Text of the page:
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Ninja 250R or Ninja 650RL ?

Discussion in 'Bike Reviews, Questions and Suggestions' started by David92115, Sep 18, 2011.

  1. Hello everyone,

    Getting bike license in few months (gotta save up first) and i been searching all over the place for a good first bike (must be LAMs approved) but i cant decide if should go with 650 or the 250 ninja.. i have got some experience on trail bikes but not with sports bikes and i want a bike that has plenty of power that wont kill me, sporty look, and isn't considered a girls bike (aka 250 ninja lol) and must be LAMs approved for NSW.

    p.s dont even know if 650RL is even approved LAMs.. is it?

    any help?
  2. I'm not sure if the LAMS list is different in NSW, but the 650RL is LAMS in Vic. I owned a Ninja 250 for a few weeks, boring bike. I'd go for the 650RL.
  3. the Ninja 650RL is approved but is that the same as a 650R, whats the difference between them and im only 5ft 7.. will i even be able to sit on a 650R with flat foot on ground..

    P.s NSW LAMs List
  4. Well if you can justify the cost for a little extra oomph for your learner bike, then go for it. If you want to save a bit of money, the 250R is (obviously) the cheaper of the two and can still provide much enjoyment. I own one and was able to keep up with some bigger bikes around the twisties today (although the straight sections were not even worth trying lol).

    Also go and sit on either of them, and see which one is more comfortable for you.
  5. The Ninja 650R is the full-powered version (don't buy this).
    The Ninja 650RL is the restricted-power LAMS compliant version (buy this).

    If you have motorcycling experience then the 250 is not going to be enough.

    Neither the 250 nor the 650 are proper sports bikes. They're tame road bikes. They have engines optimised for mid-range torque rather than top-end power, and brakes designed to give a n00b plenty of feel in hope of avoiding a lock-up. They're both made in Thailand, not Japan, and are accordingly priced in the budget segment.
  6. Depends on your budget. And if it's enough to buy a 650 and yourself having experience riding I would say go for it. Might as well buy now than upgrade later. But it also depends on what sort of riding you use it for.
    And being a chick I see alot of blokes these days with ninja 250s though it may look a small for someone your height or even perfect. And it def beats the cbr 125 I'm going to get.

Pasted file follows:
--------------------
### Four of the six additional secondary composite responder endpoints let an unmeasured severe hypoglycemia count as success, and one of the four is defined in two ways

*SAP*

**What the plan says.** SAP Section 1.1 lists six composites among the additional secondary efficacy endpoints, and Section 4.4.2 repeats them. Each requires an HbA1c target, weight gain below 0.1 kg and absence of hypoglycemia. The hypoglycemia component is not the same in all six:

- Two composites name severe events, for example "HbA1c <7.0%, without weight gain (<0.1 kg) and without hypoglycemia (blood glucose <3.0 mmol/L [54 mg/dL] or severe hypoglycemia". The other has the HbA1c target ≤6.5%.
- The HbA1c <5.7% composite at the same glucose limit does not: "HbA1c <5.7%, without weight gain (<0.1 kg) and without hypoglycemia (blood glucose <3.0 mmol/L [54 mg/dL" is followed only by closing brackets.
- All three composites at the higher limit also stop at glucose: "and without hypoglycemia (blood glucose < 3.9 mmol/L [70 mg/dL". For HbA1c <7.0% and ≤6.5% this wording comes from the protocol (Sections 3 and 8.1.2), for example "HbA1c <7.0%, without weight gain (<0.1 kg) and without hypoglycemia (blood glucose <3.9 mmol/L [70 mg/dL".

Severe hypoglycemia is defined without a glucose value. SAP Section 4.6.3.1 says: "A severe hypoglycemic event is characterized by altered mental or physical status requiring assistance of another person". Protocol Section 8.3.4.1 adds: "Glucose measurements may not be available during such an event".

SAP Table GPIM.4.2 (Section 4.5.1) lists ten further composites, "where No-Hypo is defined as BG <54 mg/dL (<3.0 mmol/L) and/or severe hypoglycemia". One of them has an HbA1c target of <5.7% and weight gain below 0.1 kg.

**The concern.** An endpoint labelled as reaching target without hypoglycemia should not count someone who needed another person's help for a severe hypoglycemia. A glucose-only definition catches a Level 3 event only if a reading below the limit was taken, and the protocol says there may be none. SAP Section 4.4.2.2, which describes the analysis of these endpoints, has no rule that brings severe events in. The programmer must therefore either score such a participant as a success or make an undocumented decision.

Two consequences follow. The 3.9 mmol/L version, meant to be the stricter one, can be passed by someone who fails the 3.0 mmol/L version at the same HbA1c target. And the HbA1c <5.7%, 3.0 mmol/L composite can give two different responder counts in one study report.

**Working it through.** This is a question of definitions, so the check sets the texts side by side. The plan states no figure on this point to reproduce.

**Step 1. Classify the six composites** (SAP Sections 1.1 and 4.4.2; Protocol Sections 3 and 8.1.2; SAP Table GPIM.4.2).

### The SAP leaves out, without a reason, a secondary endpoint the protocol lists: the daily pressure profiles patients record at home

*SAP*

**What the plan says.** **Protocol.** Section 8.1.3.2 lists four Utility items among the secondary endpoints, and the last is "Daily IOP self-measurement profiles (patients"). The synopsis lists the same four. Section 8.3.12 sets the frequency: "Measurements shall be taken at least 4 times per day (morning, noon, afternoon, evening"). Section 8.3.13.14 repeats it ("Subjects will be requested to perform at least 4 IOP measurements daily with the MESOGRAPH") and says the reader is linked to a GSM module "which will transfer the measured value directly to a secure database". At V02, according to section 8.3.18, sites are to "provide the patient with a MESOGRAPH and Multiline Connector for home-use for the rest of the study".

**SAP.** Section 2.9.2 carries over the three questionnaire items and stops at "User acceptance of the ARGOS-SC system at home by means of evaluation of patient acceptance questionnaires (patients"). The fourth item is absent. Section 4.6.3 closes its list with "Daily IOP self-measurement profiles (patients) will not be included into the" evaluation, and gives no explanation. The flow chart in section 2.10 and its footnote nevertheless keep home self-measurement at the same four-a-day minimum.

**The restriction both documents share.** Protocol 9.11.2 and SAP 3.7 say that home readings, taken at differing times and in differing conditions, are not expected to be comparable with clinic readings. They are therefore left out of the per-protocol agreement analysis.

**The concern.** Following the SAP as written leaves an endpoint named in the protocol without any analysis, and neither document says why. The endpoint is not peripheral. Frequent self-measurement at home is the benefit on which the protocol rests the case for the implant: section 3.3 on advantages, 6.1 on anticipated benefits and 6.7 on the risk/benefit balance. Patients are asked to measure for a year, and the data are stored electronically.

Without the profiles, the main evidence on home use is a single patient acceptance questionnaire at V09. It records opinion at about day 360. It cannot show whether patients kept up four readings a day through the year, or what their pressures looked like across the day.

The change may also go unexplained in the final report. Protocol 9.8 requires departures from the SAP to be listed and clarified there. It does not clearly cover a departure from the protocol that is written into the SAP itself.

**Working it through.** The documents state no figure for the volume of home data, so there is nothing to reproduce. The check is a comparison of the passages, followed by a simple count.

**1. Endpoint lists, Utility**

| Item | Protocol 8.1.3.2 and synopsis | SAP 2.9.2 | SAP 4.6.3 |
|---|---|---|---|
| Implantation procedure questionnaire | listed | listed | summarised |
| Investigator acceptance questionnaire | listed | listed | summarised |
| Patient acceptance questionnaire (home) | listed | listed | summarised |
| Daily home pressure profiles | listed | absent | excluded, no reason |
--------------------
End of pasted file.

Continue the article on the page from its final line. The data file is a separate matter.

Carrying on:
And if you rode before you don't need to flat foot on the ground (well I need to cause of comfort factor cause I'm quite petite and never ridden prior to the learners). Plus if you are worried, you can always shave a bit of the seat or lower the bike an inch or so with links and that should be plenty.

    When was the last time you ride on a trail? Cause if thats ages ago I would say go with the 250, learn on it and then sell it back out then upgrade. Alot of people demand secondhand ninjas so should have no probs selling it back out.

    By the way, u planning to buy secondhand or b new? Oh and also consider the insurance (if ur under 25) side if you were planning to get it. Cause I assume there is big difference on the price due to higher cc.

    Just got to your nearest bike shop and see which one you feel more comfy on

    Good luck :)
  7. mostly going to work and going to friends houses etc. I heard a 250 isnt that good for highways aswell which makes me want the 650 more then 250

    yeah ill just get it lowered with links.. and how do you expect people to balance the bike at a traffic light without tipping over and only using tip of toes and not flat foot? that would be so uncomfortable lol

    it was ages ago but i think ill be fine on 650 shouldn't be too hard.
  8. Theres a guy on here who owns a 650RL so he'll be able to tell you all about it. I think it's restricted to 5k RPM to keep the power down.
  9. lol, apparently u slide your a$$ to one side and flat foot it then. (alot of fellow netriders, riders instructor and bike shop dudes taught me).
    As a learner and a shorty who can barely hold up a bike last thing il think about is sliding my a$$ off the bike seat while looking upwards at that Volvo and checking out that stupid taxi behind me, downshifting, braking , holding that clutch in and prob also still wondering if I'm on neutral. ](*,)
  10. lmao yeah will just have to lean to 1 side then lol

    so after i get full license how do i get the full power back then? do i need buy a new bike or is it just a computer chip in the bike that restricts it then i pay to unlock it or what?

    Whats the username of the person who rides a 650RL?

    sorry for dumb questions.. I'm just very stupid
  11. aussieak is his name. as for the restriction i think its both a physical bolt that stops the engine revving above 5k as well as a restriction on the ECU computer. It costs a fair bit to have it legally de restricted i think. this is just off the top of my head so you better ask someone who actually owns one haha.
  12. oh ok well i sent that guy a message.

    so i guess it doesn't matter what bike i get really since they are all restricted

    well ill still go with a 650RL anyway

    thanks for the replies guys
  13. I managed to sit on both bikes and ended up getting the RL for the type of riding that I do. Both bikes have a nice upright seating postion but went with the RL as I wanted to do long rides rather then just around town.
    Not being an experinced rider I wont go into technical details of riding but so far the bike is doing what I want it do.